The NC Symphony has been in the news of late – it’s been hard to miss the hoopla surrounding new Music Director Grant Llewellyn, with all the double-page ads in the N&O, the banners on phone and light poles all over town, the commercials on non-commercial public radio, etc. In an era of bad economic times, and with the country at war, and with heavy competition from politicians and various Section 527 groups, the NCS has had to go the extra mile to get out the word. Half a million bucks for marketing helped. As the NCS’s CEO said a while back, it’s been “All Grant, all the time.”

But life goes on, and the NCS has managed to continue to do its usual stuff. On September 2, there was another free “Play with the Pros” concert at Regency Park, led by Assistant Conductor Kenneth Raskin, far and away the most mature – and artistically interesting – person to hold that title in recent memory. The freebie was not well attended – Thursdays are “off” nights, culturally – but the audience was quiet and respectful, and the playing, by NCS regulars, was polished and pleasing enough as the program unfolded. The bill of fare consisted of what the musicians’ flyer said was the “German edition” of the Overture to Rossini’s Il barbiere di Siviglia (the editor wasn’t credited, but it has more winds than the “original” version), the Ballet Music from Gounod’s Faust (long rumored to have been written by Delibes, but that’s another story…), Saint-Saëns’ “Danse macabre,” and Tchaikovsky’s Romeo and Juliet Overture-Fantasy. The music wasn’t unusual, but for a long, long time there was a severe shortage of French fare on the NCS’s programs, so those works were most welcome. Raskin uses his left hand more than many stick-wavers we could name but won’t, and even in the out-of-doors, and with some amplification, the sound was good.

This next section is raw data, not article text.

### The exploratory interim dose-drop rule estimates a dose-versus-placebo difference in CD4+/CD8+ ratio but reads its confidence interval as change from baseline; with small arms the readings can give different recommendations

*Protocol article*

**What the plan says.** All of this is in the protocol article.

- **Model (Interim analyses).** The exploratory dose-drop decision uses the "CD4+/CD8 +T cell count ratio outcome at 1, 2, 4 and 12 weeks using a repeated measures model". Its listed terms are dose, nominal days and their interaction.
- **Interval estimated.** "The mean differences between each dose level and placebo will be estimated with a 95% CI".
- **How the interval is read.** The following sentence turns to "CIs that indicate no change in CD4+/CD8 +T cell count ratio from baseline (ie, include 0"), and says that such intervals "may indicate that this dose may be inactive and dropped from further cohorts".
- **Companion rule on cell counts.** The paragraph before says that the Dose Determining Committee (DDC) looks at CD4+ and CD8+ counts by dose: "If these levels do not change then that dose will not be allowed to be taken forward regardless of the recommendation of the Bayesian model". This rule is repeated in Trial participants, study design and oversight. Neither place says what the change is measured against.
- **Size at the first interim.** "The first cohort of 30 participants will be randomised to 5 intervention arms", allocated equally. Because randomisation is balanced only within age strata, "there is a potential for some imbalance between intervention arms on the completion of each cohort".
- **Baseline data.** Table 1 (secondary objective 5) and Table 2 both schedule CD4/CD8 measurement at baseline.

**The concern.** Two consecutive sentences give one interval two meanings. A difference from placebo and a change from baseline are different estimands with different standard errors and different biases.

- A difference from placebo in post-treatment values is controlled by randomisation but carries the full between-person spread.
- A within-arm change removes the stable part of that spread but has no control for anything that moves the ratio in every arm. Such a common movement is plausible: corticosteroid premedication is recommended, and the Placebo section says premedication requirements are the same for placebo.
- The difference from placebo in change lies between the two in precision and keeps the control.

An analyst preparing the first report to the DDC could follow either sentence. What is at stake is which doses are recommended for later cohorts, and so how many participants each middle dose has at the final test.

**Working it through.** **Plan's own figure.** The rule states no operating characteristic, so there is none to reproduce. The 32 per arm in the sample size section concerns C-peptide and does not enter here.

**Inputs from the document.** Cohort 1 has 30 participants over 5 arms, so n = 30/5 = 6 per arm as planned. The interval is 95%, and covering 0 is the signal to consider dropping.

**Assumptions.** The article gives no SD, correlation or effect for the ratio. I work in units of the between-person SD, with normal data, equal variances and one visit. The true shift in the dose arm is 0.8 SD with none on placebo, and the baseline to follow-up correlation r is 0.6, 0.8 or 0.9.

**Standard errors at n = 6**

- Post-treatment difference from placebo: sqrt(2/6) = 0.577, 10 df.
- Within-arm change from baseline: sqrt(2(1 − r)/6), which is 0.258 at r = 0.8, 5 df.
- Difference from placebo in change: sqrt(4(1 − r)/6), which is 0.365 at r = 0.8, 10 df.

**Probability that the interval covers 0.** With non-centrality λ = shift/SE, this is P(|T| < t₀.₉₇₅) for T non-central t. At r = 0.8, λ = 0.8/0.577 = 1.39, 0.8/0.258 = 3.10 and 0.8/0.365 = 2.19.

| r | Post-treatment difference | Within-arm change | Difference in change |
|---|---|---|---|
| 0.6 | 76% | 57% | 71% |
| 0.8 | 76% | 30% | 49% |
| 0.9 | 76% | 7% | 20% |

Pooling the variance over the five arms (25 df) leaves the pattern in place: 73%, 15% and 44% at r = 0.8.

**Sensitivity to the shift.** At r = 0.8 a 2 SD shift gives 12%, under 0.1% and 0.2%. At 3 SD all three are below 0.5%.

After a short intermission, the “pros” were joined by 40 other players, including 21 strings (which, come to think of it, brought the NCS up to the strength it ought to have, all the time, and which Assad Meymandi – in memory of whose mother the NCS’s home hall is named – has said he hopes can be obtained permanently, in due course). These folks came from Cary, Raleigh, Morrisville, Chapel Hill, Wake Forest, Holly Springs, Apex, Durham, and – remarkably – Kernersville. The “big band” played the finale of Mendelssohn’s “Reformation” Symphony, the Farandole from Bizet’s L’Arlésienne (twice announced as by Saint-Saëns), and – as a planned “encore” – Sousa’s “The Stars and Stripes Forever.” There were proud mammas and papas (and grandparents) and spouses and friends in considerable abundance, and the performances earned – and received – enthusiastic responses.

These “Play with the Pros” concerts, funded by the Town of Cary’s Parks, Recreation & Cultural Resources Department, are excellent examples of outreach (with or without a capital “o”) that do much to enhance the reputation of the NCS among the tax-paying citizens whose largess helps keep it going.

As it happened, Llewellyn could have been heard on the same day by CVNCers who clicked on the link that was in our calendar then; an attractive program of music that would probably never pass muster by domestic orchestral marketing personnel – works by Joby Talbot (the premiere of “Sneaker Wave”), Weill, Alun Hoddinott (a concerto for euphonium), and Shostakovich (the Ninth Symphony) – was webcast in real time by the BBC. It featured vocalist Ruthie Henshall, euphonium soloist David Childs, and one of Llewellyn’s other orchestras – the BBC National Orchestra of Wales.